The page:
(PhysOrg.com) -- Technology addiction amongst teenagers is having a disruptive effect on their learning, according to new research published today by Cranfield School of Management (UK). Over a third (39.3%) of 11-18 year olds surveyed admitted that text shortcuts damaged the quality of their written English, particularly in terms of spelling.
Commenting on the results, Andrew Kakabadse, Professor of International Management Development at Cranfield School of Management said: “Our research shows that technology obsession hinders spelling skills, implicitly encourages plagiarism, and disrupts classroom learning. Despite school policies restricting mobile phone usage, students use the phone frequently, with the majority making calls from the toilets. The mobile phone continues to be a prime channel of social communication during the school day.”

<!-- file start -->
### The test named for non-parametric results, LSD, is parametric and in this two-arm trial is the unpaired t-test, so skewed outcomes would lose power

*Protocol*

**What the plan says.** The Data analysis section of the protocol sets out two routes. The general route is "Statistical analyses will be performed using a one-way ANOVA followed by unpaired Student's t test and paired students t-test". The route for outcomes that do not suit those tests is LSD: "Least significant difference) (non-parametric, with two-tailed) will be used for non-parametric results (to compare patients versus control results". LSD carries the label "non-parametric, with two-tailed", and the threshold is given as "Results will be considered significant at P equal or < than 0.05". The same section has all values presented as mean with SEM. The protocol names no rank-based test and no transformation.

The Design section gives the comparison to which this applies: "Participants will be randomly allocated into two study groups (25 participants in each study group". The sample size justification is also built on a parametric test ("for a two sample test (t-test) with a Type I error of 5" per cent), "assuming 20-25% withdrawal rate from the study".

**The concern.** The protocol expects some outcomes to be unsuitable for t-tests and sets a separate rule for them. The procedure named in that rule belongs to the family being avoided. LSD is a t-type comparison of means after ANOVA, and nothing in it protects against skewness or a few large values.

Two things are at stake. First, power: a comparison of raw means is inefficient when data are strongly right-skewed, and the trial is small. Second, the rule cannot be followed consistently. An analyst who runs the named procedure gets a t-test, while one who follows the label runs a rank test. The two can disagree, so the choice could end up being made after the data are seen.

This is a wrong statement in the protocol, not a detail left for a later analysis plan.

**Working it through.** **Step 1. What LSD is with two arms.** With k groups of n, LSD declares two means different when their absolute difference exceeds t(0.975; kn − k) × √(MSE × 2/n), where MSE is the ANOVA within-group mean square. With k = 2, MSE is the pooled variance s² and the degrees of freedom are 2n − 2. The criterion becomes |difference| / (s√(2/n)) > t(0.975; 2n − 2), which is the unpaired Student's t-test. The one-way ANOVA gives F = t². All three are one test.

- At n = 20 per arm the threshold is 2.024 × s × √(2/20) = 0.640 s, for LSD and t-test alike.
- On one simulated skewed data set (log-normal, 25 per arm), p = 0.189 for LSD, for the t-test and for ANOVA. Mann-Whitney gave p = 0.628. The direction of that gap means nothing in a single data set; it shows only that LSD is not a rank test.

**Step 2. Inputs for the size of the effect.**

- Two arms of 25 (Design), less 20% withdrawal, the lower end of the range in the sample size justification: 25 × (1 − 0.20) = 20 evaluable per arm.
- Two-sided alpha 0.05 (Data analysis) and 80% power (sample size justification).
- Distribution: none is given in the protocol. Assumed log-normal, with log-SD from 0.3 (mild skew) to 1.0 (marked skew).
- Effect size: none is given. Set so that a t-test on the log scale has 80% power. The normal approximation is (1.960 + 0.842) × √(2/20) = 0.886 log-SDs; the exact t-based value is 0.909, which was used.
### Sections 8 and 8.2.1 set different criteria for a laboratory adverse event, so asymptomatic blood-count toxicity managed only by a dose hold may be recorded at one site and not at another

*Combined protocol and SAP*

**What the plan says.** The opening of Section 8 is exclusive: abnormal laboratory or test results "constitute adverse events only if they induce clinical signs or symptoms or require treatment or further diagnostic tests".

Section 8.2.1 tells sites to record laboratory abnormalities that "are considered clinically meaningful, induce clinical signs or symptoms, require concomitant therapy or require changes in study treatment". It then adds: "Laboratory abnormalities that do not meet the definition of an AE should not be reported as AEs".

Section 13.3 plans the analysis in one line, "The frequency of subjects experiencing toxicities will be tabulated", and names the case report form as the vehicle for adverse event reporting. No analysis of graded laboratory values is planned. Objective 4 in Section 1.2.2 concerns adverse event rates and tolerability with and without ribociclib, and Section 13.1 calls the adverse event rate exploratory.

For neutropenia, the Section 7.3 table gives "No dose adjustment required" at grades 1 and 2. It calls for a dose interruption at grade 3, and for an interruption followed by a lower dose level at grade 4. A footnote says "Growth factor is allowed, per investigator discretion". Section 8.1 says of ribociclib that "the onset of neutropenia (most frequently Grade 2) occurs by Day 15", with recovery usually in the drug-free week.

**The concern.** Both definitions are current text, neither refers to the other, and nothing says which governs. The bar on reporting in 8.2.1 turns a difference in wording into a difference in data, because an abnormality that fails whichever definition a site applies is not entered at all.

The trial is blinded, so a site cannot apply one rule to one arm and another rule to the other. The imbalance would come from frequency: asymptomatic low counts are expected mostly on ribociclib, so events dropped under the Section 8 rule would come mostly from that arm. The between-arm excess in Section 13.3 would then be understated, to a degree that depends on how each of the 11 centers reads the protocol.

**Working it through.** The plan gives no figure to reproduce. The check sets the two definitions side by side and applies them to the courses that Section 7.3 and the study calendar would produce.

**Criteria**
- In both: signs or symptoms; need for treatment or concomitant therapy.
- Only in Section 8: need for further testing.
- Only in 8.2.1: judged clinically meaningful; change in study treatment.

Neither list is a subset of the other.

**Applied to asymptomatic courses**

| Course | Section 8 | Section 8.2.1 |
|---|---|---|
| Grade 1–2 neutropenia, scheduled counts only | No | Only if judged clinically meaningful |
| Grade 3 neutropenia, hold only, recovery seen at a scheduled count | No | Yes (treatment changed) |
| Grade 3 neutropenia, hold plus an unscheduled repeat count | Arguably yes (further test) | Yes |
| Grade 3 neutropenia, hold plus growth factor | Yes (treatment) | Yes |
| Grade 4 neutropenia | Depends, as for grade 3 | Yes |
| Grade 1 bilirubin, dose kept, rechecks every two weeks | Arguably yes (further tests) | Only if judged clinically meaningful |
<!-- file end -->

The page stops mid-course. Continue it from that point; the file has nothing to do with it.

The study also examined how different technologies were used in an education context. “Shockingly,” said Professor Andrew Kakabadse, “a high proportion of teenagers (59.2%) admitted to inserting information straight from the internet into schoolwork, without actually reading or changing it. Almost a third (28.5%) deemed this as acceptable practice despite recognising that such behaviour is considered plagiarism.”
The survey confirmed that access to technologies occurs at an early age with the emerging sequence being access to a computer before the age of eight, use of the internet between the ages of five and ten, use of a mobile phone between the ages of eight and ten and access to a social network between the ages of eleven and thirteen.
Over 60% of the respondents admitted to being “very” or “quite” addicted to the internet, while over 50% are addicted to their mobile phones. The report also revealed that students spend, on average, 1-2 hours a day on social network sites.
The full report, Techno addicts - young person addiction to technology is published by Cambridge-based Sigel Press as an electronic whitepaper download and is available at www.sigelpress.com/ .
Provided by Cranfield University
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